Principals on Board

We must tap into India’s huge reservoir of traditional wisdom and value-based education - says Seema Handa, Director, Eklavya School, Jalandhar

Team ScooNews
We must tap into India’s huge reservoir of traditional wisdom and value-based education - says Seema Handa, Director, Eklavya School, Jalandhar

If teacher training is to be an ongoing process - to improve the quality of teachers, and thus of students - on whom does the onus lie for the effective training of our teachers? And what are the resources best recommended by educators to effectively train teachers? Read on for insights from Seema Handa, Director, Eklavya School, Jalandhar.

Seema Handa, Director, Eklavya School, Jalandhar.

The April 2019 deadline draws nearer, which will bar teachers who do not have the minimum qualifications mandated under the RTE Act 2009, from continuing in service. Is this a long-due corrective remedy? Is teacher training finally getting its due?

Absolutely! There is no question that teacher training is the need of the hour. In fact most professions require on-going updation of knowledge and skills. It is encouraging that finally attention is being focused on teacher training. Highly trained teachers with regular up-skilling will help the Indian education system to finally catch up with the rest of the world. (Somewhat like we have in the field of digital and internet technology.)

It is believed that no education system in the world has excelled without making a significant investment in building a cadre of quality teachers. How can we improve this weak link in the Indian education system?

Teachers are the backbone of the education system and if India wants to remain relevant in the 21st century, it has to focus on the education system because the future generation is being moulded in the schools of today. Fortunately with the technology revolution already in place, we can easily use the advantage to bridge the gap and bring ourselves at par with the best education systems in the world. Cost and availability of technology is no longer the major issue.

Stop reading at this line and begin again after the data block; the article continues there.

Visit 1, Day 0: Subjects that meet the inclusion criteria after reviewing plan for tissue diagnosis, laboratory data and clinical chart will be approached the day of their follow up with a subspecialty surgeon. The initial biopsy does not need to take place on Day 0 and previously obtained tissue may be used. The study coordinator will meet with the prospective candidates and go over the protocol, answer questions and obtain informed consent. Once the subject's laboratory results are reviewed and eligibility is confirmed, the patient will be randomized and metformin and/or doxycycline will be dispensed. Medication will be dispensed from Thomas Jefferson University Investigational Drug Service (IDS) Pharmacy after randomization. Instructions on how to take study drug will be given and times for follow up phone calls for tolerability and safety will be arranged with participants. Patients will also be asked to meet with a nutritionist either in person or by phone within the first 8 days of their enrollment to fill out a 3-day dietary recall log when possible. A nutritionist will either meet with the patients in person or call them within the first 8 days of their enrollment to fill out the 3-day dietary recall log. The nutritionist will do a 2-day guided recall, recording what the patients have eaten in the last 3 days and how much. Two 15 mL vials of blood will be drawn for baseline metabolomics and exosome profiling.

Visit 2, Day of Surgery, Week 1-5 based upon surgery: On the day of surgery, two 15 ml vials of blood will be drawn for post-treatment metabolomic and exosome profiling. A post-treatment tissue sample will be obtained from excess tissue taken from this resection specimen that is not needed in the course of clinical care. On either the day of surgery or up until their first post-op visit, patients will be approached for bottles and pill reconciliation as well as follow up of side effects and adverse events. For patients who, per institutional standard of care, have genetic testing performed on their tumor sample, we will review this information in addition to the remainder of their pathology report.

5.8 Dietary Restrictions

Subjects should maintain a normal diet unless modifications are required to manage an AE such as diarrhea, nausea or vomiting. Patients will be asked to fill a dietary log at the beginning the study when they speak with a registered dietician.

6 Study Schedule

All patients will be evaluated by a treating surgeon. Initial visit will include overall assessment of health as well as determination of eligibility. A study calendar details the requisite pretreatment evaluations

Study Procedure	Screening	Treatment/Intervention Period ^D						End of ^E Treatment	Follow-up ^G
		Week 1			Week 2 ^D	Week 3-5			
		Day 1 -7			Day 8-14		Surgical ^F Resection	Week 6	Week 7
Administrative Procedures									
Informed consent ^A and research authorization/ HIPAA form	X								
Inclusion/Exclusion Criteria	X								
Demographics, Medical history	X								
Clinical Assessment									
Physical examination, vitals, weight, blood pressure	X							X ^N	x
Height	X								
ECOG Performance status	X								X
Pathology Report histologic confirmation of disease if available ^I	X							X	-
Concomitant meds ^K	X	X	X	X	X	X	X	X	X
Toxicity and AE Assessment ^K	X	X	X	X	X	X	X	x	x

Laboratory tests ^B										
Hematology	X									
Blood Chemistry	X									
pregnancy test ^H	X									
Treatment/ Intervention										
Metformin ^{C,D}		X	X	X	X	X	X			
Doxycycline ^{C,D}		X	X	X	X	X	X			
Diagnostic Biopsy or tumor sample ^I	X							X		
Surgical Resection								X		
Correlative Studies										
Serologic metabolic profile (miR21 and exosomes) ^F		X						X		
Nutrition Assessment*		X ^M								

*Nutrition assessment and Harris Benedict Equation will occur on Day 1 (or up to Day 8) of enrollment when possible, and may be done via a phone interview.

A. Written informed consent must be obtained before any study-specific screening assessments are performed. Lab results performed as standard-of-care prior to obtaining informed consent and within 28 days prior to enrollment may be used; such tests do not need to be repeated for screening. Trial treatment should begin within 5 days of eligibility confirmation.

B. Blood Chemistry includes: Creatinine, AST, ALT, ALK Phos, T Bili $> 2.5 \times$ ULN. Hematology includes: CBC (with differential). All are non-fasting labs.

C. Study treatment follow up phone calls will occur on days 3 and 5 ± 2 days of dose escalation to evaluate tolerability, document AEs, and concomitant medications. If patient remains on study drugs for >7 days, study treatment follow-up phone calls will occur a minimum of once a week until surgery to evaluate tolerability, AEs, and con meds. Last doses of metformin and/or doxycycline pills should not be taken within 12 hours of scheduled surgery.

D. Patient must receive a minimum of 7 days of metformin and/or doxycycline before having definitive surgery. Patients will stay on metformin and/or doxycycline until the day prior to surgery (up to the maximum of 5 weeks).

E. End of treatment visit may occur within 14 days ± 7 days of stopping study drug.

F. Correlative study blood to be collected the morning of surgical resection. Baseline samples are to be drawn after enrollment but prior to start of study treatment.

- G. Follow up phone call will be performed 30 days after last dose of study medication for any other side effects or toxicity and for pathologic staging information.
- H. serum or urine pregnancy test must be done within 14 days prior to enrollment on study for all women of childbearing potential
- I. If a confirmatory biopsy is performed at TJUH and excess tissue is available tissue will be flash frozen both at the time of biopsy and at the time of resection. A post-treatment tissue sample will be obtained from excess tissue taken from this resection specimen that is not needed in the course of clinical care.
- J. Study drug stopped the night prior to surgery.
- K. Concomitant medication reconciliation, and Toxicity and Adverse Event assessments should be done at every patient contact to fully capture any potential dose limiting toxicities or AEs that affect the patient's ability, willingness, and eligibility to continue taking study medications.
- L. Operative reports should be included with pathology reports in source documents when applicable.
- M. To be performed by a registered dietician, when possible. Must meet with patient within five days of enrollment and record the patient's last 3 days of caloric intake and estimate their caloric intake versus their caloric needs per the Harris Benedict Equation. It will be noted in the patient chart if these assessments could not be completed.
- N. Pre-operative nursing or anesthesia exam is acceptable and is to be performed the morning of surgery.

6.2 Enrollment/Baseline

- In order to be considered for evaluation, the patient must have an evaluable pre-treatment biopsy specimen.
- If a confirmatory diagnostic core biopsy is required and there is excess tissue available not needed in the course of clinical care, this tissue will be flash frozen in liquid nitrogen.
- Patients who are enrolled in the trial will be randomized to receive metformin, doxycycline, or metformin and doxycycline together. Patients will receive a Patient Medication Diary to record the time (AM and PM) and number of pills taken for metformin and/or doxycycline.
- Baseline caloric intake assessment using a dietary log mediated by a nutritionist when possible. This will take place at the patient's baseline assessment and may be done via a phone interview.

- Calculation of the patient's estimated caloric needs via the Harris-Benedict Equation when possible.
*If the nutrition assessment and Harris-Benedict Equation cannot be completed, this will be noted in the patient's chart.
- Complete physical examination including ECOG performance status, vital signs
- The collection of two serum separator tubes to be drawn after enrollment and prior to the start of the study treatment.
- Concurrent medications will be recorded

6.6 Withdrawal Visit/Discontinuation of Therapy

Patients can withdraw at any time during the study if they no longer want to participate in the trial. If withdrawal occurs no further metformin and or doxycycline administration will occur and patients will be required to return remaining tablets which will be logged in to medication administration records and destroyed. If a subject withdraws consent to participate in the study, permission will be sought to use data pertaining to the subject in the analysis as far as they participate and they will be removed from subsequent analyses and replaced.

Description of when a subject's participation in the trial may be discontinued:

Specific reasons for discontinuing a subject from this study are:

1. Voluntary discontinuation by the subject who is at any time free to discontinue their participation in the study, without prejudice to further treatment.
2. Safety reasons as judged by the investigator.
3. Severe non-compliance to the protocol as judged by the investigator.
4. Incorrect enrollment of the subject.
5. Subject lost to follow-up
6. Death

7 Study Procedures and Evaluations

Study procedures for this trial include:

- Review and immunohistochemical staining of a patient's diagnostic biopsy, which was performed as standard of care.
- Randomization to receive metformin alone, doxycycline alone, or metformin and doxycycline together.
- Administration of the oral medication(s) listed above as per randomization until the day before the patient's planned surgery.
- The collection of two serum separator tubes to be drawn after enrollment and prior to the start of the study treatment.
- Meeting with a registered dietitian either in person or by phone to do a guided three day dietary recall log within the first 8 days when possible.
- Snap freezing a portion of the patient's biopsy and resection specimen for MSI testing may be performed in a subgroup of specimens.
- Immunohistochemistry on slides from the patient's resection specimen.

India’s challenge remains it’s huge numbers! Pockets of excellence exist but to scale up in a vast country like India with it’s geographical and demographical diversity, requires both government and individual endeavour.

Teacher training is often considered important only for procuring certification and thus a job. Unfortunately, quality suffers. Should teacher training be an ongoing process to improve the quality of teachers, and thus of students? Who needs to take the onus here?

Certainly teacher training has to be on-going. Constant upgradation of skills and awareness of the latest and current teaching practices is a must.

Schools-Teachers-Parents are engaged in the same enterprise; that of educating young children. This triangle is duly supported by the government, non-government, public and private enterprises. So the onus lies on all of us – the government, the society at large, the schools, and most importantly on the parents. As long as the parents remain focused on premium brands or infrastructure, the quality of teachers and the quality of education will continue to suffer. As soon as the focus shifts to the quality of education being imparted in a school, we shall see a major upswing in the quality of teachers and hence their teaching.

At the same time, the government and policy makers need to give direction to the change being sought. In that context focus on teacher training is a very welcome step.

What are the resources you recommend to effectively train teachers?

Access to technology can be a great equalizer. With government support, linked with private enterprise, pedagogy and best practices from around the world can be adapted and implemented in the Indian context.

Identifying the ground-breaking work already being done in certain pockets of India and bringing it mainstream will be another resource which can be tapped.

We must tap into India’s huge reservoir of traditional wisdom and value-based education system, and reinvent the present education system, making it relevant in the 21st century.

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